- Sir William Coldstream 1908–1987
- Oil paint on canvas
- Support: 1067 x 707 mm
frame: 1142 x 787 x 60 mm
- Purchased 1983
On loan to: ARoS Aarhus Kunstmuseum (Aarhus, Denmark)
Exhibition: School of London
Oil on canvas, 1067 x 707 mm (42 x 27 7/8 in)
Inscribed by the artist on top canvas return ‘William Coldstream | Painted for Adrian Stokes’
Purchased from Mrs Ann Stokes Angus (Grant-in-Aid) 1983
Commissioned by Adrian Stokes, 1952 and passed to his widow, later Mrs Ann Stokes Angus, 1972
Critic’s Choice: David Sylvester, Arthur Tooth and Sons, London, July 1958 (2, repr., as ‘Portrait of a Model)
William Coldstream, Arts Council tour, South London Art Gallery, April-May 1962, Leeds University, June, Bristol City Art Gallery, July, Glynn Vivian Art Gallery, Swansea, Aug., Southampton Art Gallery, Sept., Birmingham City Museum and Art Gallery, Sept.-Oct. 1962 (50, pl.23, as ‘1951-2’)
From Life: English Art and the Model Today, Camden Arts Centre, London, Jan. 1968 (31, repr. p.10, as Sitting Woman)
Eight Figurative Painters, Yale Center for British Art, New Haven, Conn., Oct. 1981-Jan. 1982, Santa Barbara Museum of Art, Ca., Jan.-March 1982 (24, repr. P.63)
The Paintings of William Coldstream 1908-1987, Tate Gallery, London, Oct. 1990-Jan. 1991 and South Bank tour: Newport Art Gallery and Museum, Jan.-March 1991, Castle Museum, Norwich, April-May, Whitworth Art Gallery, Manchester, May-June (36, repr. in col. p.62)
Alan Clutton-Brock, ‘Round the London Galleries’, Listener, vol.60, 10 July 1958, pp.60-1, repr.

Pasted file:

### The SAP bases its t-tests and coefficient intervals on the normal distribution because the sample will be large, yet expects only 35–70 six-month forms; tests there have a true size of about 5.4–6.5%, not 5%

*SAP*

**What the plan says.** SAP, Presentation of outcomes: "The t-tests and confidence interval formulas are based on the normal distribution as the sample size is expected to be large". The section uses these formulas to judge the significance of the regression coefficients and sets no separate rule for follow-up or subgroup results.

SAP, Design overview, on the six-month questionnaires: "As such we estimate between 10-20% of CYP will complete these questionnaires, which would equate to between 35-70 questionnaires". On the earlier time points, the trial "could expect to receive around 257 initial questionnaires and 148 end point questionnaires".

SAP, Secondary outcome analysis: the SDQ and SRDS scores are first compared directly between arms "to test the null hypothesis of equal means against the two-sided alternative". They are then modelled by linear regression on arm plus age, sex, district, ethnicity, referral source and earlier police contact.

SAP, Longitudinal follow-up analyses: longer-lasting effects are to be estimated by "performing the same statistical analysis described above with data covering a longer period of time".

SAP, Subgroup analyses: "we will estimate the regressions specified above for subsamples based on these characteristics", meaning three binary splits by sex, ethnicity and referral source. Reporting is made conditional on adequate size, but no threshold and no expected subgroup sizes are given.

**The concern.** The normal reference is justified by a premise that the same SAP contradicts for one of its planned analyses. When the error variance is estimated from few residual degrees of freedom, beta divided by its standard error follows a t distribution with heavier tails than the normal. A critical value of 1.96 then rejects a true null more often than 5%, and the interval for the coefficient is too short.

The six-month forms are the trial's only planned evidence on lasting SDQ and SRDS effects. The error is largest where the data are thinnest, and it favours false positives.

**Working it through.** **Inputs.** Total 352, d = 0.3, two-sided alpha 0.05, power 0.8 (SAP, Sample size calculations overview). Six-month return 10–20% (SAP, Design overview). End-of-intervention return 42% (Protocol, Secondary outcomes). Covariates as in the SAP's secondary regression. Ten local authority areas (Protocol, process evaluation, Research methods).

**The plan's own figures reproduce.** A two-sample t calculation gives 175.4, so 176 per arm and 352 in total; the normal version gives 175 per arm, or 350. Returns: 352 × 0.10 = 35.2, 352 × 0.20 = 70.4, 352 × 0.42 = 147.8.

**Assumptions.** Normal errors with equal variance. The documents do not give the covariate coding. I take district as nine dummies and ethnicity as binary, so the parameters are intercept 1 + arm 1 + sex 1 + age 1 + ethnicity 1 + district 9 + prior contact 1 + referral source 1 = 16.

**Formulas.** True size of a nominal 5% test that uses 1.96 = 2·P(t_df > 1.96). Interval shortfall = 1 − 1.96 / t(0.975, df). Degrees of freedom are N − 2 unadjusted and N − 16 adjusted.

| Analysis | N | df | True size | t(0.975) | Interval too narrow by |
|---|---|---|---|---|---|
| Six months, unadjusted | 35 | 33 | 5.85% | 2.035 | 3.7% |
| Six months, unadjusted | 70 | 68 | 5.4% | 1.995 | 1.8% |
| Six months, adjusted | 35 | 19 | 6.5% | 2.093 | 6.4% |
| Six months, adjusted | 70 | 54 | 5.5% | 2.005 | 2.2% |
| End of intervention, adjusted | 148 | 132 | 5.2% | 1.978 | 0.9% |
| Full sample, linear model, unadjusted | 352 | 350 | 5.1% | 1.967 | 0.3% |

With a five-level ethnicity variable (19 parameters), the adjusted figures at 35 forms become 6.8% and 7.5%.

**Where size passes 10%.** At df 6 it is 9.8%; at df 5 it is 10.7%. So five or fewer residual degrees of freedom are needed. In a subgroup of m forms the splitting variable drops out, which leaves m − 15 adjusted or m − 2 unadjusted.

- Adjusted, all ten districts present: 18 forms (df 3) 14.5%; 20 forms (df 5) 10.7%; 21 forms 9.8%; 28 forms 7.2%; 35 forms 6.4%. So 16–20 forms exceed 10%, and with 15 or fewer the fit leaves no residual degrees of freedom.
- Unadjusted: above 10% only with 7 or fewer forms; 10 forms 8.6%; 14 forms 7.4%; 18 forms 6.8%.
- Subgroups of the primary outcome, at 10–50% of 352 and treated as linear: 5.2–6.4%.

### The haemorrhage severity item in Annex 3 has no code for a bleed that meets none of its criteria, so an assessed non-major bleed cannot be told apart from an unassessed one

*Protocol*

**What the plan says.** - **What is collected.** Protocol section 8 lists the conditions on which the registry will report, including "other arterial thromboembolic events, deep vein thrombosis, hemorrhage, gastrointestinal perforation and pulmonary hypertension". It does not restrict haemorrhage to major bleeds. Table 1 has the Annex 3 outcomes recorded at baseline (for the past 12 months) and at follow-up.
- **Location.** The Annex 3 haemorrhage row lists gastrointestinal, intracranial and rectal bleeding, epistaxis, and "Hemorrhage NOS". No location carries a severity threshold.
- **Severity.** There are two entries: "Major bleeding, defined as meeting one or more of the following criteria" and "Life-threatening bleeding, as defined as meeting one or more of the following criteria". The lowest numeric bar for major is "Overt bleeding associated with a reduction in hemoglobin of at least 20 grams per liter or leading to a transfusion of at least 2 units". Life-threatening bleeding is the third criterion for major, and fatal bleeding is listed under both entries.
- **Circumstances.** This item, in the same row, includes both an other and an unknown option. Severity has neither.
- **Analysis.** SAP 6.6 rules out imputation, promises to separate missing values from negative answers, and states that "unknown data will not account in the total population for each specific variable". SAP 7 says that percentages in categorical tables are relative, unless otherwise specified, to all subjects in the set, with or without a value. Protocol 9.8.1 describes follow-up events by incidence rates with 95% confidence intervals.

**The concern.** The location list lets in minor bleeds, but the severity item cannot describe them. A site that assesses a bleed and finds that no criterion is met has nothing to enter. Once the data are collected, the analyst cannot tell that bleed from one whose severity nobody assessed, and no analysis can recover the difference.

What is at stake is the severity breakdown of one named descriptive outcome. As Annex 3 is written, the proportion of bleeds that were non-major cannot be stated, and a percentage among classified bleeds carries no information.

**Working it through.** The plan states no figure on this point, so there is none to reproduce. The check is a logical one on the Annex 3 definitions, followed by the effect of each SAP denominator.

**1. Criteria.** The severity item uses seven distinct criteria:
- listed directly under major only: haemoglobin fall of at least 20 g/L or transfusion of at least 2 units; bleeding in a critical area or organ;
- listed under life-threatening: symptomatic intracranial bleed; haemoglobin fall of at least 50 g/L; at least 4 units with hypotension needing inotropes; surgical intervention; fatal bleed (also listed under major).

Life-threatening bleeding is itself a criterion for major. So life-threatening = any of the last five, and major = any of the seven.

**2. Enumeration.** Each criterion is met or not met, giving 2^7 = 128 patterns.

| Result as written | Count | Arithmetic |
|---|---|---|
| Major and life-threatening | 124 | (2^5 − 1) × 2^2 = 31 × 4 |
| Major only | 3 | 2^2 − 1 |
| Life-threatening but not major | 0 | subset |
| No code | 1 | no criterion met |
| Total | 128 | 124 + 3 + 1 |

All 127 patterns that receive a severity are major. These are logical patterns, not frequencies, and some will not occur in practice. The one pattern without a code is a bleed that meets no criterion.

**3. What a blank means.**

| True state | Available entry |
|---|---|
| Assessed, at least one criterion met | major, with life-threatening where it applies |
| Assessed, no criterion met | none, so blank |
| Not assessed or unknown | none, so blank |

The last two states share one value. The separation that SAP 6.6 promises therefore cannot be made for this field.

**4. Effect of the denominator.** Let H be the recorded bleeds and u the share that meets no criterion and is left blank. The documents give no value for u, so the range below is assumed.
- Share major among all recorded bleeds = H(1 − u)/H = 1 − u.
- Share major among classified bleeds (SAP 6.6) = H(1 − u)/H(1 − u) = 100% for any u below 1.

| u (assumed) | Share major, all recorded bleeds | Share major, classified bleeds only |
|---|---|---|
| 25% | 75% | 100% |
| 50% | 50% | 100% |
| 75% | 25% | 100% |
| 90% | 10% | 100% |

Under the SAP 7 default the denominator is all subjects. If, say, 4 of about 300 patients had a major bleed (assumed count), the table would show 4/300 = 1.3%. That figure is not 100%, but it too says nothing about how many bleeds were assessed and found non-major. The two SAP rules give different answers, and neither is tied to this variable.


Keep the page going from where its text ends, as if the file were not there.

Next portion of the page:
Tate Gallery Acquisitions 1982-4, London 1986, pp.127-8, repr.
Bruce Laughton, The Euston Road School: A Study in Objective Painting, Aldershot 1986, p.334, fig.216 and pl.XVI (col.)
Peter T.J. Rumley, ‘Sir William Coldstream: Catalogue Raisonné 1926-83 and Artistic Career 1908-45’, unpublished D.Phil thesis, University of Sussex, 1986, pp.61-2, pl.89
Margaret Garlake, New Art New World: British Art in Postwar Society, New Haven and London 1998, p.188, repr. p.189, pl.84
Claude Rogers, ‘William Coldstream: Painter’, Studio, vol.163, no.829, May 1962, p.171, as Seated Nude Miss Hoyer (col.)
William Coldstream, ‘A Nonconformist: Interview with Rodrigo Moynihan’, Art and Literature, no.4, spring 1965, p.210
Richard Shone, The Century of Change: British Painting Since 1900, London 1977, pl.121
‘Retrospective de l’oeuvre de Sir William’, City Magazine International, Sept. 1990
James Malpas, Realism, 1997, p.25, pl.16 (col.)
That William Coldstream allowed two portrait commissions - those of Lord Jowitt and Bertrand Hallward - to lapse has been held up as evidence that his appointment as Slade professor in 1949 distracted him from his artistic production. Seated Nude, the first of a long series of nudes, was commissioned three years later by the writer and painter Adrian Stokes in an attempt to get him back to ‘serious painting’. Stokes also arranged a commission for a portrait of the psychoanalyst Melanie Klein but this was never completed.